But there’s a twist: Lowry soon recanted, claiming he had signed the confession under duress from the National Archives investigators…

Long-time Slashdot reader waspleg writes that Ars Technica “goes through the analysis of how it was verified to be a forgery using several techniques,” including ultraviolet light and X-ray fluorescence analysis to study chemicals in the ink. From the article:

An examination under magnification and reflective fiber optic lighting showed the ink used to write the “5” was indeed different in overall color compared to the other numbers in the date. Furthermore, “Vestiges of ink from a scratched away number can be seen below and beside the darker ‘5,’ as well as smeared across the paper,” the authors wrote. Additional analysis under raking light — a technique that accentuates hills and valleys in the paper texture — revealed abrasions to the paper under and around the “5” that were not observed anywhere else on the document. The team also determined that the paper around the “5” is thinner than everywhere else, and that ink residue of the scratched-away “4” were caught in the abraded paper fibers, clearly visible using transmitted light microscopy…

“The authors also concluded that there is no way to restore the document to its original state without causing further damage.”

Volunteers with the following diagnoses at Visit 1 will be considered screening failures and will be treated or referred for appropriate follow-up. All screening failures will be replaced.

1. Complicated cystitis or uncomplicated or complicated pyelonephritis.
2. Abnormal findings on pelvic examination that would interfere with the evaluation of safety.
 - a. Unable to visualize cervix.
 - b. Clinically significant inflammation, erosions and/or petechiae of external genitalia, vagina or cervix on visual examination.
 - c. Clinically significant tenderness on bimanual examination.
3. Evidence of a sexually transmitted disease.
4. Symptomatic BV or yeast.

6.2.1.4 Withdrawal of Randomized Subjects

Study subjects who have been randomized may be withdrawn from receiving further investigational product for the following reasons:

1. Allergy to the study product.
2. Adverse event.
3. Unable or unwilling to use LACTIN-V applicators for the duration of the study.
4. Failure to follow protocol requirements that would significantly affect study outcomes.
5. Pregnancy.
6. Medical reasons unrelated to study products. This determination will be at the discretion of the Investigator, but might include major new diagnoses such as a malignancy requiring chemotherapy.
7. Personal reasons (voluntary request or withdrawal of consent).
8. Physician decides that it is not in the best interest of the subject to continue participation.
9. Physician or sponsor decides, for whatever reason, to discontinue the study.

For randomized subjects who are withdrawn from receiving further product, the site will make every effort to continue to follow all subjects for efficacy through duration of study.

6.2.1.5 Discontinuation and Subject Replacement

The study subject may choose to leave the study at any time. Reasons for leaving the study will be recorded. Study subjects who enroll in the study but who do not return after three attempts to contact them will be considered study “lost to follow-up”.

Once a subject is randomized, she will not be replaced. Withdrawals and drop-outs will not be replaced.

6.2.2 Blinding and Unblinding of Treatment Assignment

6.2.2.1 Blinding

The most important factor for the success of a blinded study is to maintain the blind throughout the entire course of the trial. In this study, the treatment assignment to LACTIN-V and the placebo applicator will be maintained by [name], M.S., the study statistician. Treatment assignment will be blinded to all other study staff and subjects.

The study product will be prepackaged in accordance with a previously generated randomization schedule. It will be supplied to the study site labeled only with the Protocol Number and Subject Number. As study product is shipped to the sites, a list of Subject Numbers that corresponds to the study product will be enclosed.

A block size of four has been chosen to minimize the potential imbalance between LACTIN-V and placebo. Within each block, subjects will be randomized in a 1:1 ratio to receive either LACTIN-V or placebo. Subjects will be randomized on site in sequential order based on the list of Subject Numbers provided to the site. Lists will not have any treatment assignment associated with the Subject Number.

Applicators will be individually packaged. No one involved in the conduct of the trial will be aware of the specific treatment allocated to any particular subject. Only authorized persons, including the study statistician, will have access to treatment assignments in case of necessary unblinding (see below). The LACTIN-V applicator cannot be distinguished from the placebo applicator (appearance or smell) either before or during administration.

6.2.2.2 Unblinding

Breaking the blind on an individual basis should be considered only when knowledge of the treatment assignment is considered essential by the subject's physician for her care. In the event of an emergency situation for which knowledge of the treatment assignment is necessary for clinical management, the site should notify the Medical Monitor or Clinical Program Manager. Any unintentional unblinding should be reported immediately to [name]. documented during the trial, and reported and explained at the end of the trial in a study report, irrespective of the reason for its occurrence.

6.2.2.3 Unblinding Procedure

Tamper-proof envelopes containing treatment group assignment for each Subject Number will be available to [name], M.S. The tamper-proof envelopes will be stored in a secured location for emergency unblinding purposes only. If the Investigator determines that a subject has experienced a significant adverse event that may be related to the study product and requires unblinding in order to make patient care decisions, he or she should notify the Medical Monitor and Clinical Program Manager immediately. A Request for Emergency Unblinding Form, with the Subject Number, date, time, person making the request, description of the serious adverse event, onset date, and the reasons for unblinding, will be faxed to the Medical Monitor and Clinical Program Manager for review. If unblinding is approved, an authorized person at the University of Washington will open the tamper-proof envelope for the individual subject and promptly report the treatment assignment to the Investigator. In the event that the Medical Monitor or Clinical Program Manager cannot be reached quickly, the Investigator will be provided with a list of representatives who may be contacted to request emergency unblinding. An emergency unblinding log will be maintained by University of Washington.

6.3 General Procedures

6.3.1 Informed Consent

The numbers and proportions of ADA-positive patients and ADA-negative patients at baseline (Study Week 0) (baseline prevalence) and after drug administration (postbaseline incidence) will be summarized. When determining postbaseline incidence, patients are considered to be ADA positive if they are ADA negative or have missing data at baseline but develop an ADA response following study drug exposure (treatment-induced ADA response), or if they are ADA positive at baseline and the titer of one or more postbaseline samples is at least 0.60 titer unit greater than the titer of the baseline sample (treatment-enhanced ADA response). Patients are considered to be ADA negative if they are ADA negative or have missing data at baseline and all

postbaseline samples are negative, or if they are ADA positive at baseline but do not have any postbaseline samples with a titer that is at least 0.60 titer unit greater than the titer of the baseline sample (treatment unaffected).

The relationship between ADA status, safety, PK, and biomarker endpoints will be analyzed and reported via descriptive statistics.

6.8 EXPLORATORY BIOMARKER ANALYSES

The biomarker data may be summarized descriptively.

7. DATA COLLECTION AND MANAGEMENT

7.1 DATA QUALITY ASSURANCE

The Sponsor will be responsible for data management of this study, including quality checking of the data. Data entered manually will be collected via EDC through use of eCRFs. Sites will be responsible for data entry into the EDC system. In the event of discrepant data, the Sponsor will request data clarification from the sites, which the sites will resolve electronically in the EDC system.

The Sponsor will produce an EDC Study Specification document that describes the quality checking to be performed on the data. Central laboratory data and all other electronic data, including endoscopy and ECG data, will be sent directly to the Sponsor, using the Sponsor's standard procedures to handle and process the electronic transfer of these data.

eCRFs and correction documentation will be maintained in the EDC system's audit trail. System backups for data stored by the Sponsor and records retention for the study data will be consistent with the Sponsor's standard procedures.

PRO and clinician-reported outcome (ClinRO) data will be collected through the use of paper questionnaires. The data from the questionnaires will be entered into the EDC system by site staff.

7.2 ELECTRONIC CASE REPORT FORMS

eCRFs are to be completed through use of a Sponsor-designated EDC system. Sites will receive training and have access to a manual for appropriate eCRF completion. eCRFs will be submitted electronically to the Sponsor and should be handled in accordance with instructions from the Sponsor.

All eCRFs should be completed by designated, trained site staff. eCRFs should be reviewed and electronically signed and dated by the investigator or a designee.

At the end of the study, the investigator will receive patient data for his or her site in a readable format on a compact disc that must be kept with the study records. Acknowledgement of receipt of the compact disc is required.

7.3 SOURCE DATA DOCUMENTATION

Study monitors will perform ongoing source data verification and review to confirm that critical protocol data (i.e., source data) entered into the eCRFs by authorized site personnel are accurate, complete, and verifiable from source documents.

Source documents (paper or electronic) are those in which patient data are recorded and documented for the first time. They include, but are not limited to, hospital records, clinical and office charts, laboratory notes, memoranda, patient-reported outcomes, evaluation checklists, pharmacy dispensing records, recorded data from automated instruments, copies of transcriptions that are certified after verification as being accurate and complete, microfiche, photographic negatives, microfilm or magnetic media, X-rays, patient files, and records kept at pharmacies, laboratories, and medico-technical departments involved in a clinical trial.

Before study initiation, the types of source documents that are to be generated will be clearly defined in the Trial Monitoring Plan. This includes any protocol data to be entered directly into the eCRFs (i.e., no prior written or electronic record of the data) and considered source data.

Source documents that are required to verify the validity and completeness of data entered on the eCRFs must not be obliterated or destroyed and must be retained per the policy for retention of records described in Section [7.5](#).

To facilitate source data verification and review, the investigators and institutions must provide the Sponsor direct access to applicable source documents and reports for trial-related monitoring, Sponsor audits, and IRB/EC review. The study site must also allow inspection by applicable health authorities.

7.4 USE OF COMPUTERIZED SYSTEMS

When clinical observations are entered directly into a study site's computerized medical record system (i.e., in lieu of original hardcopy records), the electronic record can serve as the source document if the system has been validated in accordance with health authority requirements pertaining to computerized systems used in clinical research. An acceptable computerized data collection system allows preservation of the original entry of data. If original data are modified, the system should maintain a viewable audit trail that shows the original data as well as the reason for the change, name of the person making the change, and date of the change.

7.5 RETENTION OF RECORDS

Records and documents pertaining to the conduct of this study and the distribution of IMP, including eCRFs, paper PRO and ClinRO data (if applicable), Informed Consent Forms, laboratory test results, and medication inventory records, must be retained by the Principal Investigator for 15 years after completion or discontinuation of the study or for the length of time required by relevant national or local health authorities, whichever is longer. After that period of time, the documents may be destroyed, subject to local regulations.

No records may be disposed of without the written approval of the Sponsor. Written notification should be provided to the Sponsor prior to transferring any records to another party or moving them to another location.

Is the Video Game Industry Closer to Unionization Than Ever Before?

“Video game companies in North America have never successfully unionized,” reports the Washington Post. “That changed December 16, when a union at the indie developer Vodeo Games was recognized by management.”

While video game companies rake in billions of dollars, their workers complain of unfair labor practices, long hours, sexual harassment and workplace misconduct… In the past, game workers would avoid speaking out publicly against their employer, as it could tarnish their reputation within the industry and make it difficult to find future jobs. But after decades of major gaming companies expecting employees to work 80- or 90-hour workweeks, and of workers fearing retaliation from management, Vodeo employees told The Post that the tide was changing…

What’s happening in the games industry at Activision Blizzard and Vodeo is unprecedented. No single gaming company like Activision Blizzard has dominated the headlines with lawsuit after lawsuit for months before, topped off with an explosive Wall Street Journal report in November that claimed CEO Bobby Kotick did not inform the company’s board of directors for years about sexual misconduct allegations. A petition calling for Kotick’s resignation that was circulated among employees netted over 1,850 signatures… At least several dozen Activision Blizzard workers across the company are in the midst of their third work stoppage following a California state agency lawsuit that alleged widespread sexual harassment and misconduct at the company. The strike is on its third week as workers demand that management rehire 12 contractors from Call of Duty developer Raven Software and promote all Raven quality assurance testers to full-time status. Some in-person demonstrations have taken place at the quality assurance office in Austin, Texas.

Activision Blizzard management responded to employees in a Dec. 10 email that ongoing work toward improving company culture would be best achieved without a union…